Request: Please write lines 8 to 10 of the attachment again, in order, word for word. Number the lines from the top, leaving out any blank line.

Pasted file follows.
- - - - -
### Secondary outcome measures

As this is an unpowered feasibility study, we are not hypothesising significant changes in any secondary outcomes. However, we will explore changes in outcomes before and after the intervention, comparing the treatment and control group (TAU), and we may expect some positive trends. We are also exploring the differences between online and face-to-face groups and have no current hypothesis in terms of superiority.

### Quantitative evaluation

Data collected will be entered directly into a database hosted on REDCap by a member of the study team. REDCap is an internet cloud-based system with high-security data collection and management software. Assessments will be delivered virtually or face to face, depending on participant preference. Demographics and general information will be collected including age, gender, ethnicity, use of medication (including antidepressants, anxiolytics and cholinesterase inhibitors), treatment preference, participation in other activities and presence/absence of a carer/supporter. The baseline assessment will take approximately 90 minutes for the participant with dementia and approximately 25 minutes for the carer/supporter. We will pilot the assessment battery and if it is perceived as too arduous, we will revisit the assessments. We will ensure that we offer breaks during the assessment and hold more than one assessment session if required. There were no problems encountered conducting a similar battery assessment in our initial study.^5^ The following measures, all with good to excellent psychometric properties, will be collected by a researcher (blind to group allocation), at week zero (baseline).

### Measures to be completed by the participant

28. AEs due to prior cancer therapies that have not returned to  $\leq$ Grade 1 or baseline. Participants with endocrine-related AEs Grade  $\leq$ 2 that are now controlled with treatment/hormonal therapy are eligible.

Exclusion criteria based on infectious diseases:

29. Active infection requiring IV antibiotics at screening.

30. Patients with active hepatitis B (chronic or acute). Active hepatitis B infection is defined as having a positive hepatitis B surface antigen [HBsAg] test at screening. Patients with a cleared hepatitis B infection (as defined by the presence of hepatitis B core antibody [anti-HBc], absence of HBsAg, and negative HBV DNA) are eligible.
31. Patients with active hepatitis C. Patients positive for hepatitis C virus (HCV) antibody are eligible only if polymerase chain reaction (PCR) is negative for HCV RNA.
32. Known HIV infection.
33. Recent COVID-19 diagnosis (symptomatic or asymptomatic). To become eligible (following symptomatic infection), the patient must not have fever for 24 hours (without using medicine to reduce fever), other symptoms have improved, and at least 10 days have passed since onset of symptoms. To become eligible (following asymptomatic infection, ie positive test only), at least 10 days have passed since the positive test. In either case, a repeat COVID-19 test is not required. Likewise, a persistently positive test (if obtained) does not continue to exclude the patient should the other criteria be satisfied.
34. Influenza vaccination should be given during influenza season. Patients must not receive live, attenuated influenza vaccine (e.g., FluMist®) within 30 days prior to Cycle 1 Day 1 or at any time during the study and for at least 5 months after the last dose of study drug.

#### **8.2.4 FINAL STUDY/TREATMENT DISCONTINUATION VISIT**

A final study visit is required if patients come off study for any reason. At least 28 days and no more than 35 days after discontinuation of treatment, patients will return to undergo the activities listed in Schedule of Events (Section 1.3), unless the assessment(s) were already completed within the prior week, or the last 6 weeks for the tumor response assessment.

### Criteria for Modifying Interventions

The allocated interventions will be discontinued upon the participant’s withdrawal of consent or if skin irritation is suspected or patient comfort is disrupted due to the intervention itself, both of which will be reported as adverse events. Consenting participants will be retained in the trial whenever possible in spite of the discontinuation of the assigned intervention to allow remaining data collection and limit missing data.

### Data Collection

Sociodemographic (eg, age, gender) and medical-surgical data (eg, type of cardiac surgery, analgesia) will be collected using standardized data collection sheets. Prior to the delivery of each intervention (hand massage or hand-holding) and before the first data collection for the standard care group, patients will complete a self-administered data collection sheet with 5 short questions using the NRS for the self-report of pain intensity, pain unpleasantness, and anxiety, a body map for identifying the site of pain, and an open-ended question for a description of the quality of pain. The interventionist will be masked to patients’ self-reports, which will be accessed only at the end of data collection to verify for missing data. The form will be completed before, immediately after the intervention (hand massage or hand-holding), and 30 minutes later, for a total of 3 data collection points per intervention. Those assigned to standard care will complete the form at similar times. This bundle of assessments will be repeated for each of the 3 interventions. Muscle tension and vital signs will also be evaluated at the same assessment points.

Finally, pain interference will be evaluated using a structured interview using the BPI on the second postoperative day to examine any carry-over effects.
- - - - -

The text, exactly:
29. Active infection requiring IV antibiotics at screening.

30. Patients with active hepatitis B (chronic or acute). Active hepatitis B infection is defined as having a positive hepatitis B surface antigen [HBsAg] test at screening. Patients with a cleared hepatitis B infection (as defined by the presence of hepatitis B core antibody [anti-HBc], absence of HBsAg, and negative HBV DNA) are eligible.
31. Patients with active hepatitis C. Patients positive for hepatitis C virus (HCV) antibody are eligible only if polymerase chain reaction (PCR) is negative for HCV RNA.